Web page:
WASHINGTON — After years of proposals, counterproposals, interagency disagreement and political intrigue, the Federal Reserve, Federal Deposit Insurance Corp. and Office of the Comptroller of the Currency appear poised to finish their modernization of the Community Reinvestment Act’s implementing rules.
FDIC Chairman Martin Gruenberg said last fall that he expected the three agencies would finalize a joint rule updating the CRA in early 2023. But the intricacies of the rule, a shake-up of leadership and a string of midsize bank failures this spring likely contributed to pushing back that timeline, according to Jesse Van Tol, CEO of the National Community Reinvestment Coalition.
“You had a mini banking crisis in the spring that certainly pulled people away from this. You had a leadership transition at the Fed as well with [former Vice Chair Lael] Brainard’s departure, [and] you’ve gotten new Fed governors who came on board.” he said. “The light at the end of the tunnel is here, and I think we will see the final rule in October.”
Congress passed the CRA in 1977 as a way to address de facto lending discrimination faced by communities of color. The act requires that banks be graded on how equitably they are lending to low- and moderate-income customers and neighborhoods in their service areas, typically determined by where they have branches and deposit-taking automated teller machines. Banks need to receive a satisfactory mark in order to merge with or acquire other banks.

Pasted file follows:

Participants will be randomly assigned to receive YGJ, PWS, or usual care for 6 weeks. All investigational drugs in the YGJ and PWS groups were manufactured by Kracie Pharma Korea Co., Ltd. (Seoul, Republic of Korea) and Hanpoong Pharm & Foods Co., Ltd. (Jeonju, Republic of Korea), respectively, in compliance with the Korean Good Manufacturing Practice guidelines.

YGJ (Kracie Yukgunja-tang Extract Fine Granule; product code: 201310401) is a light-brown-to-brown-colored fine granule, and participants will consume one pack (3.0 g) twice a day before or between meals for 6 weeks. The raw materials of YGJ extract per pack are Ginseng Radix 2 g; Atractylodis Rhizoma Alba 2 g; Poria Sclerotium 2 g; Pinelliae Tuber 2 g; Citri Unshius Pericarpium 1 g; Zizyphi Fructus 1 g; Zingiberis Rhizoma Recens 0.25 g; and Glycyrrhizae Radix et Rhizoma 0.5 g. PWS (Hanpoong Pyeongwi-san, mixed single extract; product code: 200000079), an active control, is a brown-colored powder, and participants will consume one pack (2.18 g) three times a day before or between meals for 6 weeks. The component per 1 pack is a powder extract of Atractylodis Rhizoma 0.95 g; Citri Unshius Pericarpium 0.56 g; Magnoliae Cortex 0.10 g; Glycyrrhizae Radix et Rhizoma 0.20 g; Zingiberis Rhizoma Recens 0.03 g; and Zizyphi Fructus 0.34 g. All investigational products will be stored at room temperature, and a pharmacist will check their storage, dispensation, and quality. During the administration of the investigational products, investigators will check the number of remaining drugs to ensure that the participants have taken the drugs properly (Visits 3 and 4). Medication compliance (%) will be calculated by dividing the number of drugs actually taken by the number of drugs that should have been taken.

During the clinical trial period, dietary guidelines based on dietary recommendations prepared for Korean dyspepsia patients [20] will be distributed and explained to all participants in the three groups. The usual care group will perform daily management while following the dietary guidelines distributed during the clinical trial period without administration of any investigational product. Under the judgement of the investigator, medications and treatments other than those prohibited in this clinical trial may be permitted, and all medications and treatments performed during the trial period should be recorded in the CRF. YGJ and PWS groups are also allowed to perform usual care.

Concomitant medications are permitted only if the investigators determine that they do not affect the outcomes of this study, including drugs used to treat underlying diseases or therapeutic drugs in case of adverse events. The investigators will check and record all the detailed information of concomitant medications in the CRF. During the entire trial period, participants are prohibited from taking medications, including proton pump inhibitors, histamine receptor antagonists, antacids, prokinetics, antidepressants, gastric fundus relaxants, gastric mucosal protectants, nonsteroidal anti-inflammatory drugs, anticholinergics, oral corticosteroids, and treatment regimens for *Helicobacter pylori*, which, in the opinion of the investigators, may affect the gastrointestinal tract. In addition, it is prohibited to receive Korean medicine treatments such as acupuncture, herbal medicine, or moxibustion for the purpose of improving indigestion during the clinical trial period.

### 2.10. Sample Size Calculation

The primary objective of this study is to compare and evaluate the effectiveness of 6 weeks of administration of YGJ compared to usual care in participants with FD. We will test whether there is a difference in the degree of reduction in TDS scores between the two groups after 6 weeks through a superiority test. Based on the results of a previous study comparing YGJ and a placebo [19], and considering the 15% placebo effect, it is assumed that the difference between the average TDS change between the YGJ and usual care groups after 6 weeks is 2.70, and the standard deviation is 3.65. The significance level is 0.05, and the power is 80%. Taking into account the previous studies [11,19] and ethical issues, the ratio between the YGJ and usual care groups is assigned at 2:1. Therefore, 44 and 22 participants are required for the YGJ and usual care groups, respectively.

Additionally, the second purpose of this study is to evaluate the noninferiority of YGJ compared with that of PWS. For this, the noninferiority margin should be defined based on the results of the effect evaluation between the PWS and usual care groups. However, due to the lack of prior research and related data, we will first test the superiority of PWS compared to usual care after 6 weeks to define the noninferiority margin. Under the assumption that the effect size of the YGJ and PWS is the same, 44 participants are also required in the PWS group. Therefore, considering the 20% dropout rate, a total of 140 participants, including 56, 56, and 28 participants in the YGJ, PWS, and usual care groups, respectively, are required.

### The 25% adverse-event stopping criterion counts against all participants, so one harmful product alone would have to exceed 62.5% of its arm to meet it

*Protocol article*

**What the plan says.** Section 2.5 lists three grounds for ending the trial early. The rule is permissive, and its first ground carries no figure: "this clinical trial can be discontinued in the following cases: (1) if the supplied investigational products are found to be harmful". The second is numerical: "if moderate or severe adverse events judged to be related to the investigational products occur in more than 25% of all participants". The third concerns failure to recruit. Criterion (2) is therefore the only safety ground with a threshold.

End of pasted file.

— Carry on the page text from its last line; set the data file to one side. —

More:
Given the advent of mobile banking, both banks and community groups have long agreed on the need to update the CRA — the most recent comprehensive overhaul of the rules was conducted in the 1990s.
Former Comptroller of the Currency Joseph Otting previously attempted to reform CRA implementation during the Trump administration, but community organizations argued the proposal effectively allowed banks to ignore underinvested communities and they threatened to sue the OCC when the plan was finalized in 2020. Otting’s proposal also failed to gain the support of Fed officials. The Biden administration then took on the task of reform, starting from scratch under the leadership of former Brainard.
The banking agencies issued a notice of proposed rulemaking in May 2022, but banking trade organizations raised a variety of concerns about the proposal. Banks argued that it would be too difficult to attain satisfactory ratings under the change, particularly under the retail lending portion of CRA exams. Banks also argued that the 90-day comment period was too short for banks to meaningfully respond to the proposed changes under the Administrative Procedure Act and hinted at a legal challenge if the rule was finalized as written.
Banking groups on Tuesday asked regulators to delay issuing the final joint rule due to uncertainty created by a constitutional challenge to the Consumer Financial Protection Bureau’s funding structure and by the recent capital changes regulators have proposed as part of the Basel III accords.
But the regulators appear unfazed by that criticism. Ian Katz, a Washington analyst with Capital Alpha Partners, said that may be due in part to the closing window of opportunity that regulators have to finalize the rule and avoid a congressional repeal after the 2024 election. The Congressional Review Act allows Congress to nullify a regulation within 60 legislative days of its finalization with a majority vote in both chambers and approval of the president. Katz said that a real threat of an override exists if Republicans win the House, Senate and White House.
“If the administration wants to make sure that the rule can’t be nullified by a Republican administration and Congress, it probably needs to finalize it by roughly mid-2024 to avoid the other CRA, the Congressional Review Act,” Katz said. “I think they’ll put it out before then.”
But in addition to racing against the clock, experts say regulators also have to take their time to ensure that the final rule is not vulnerable to a legal challenge.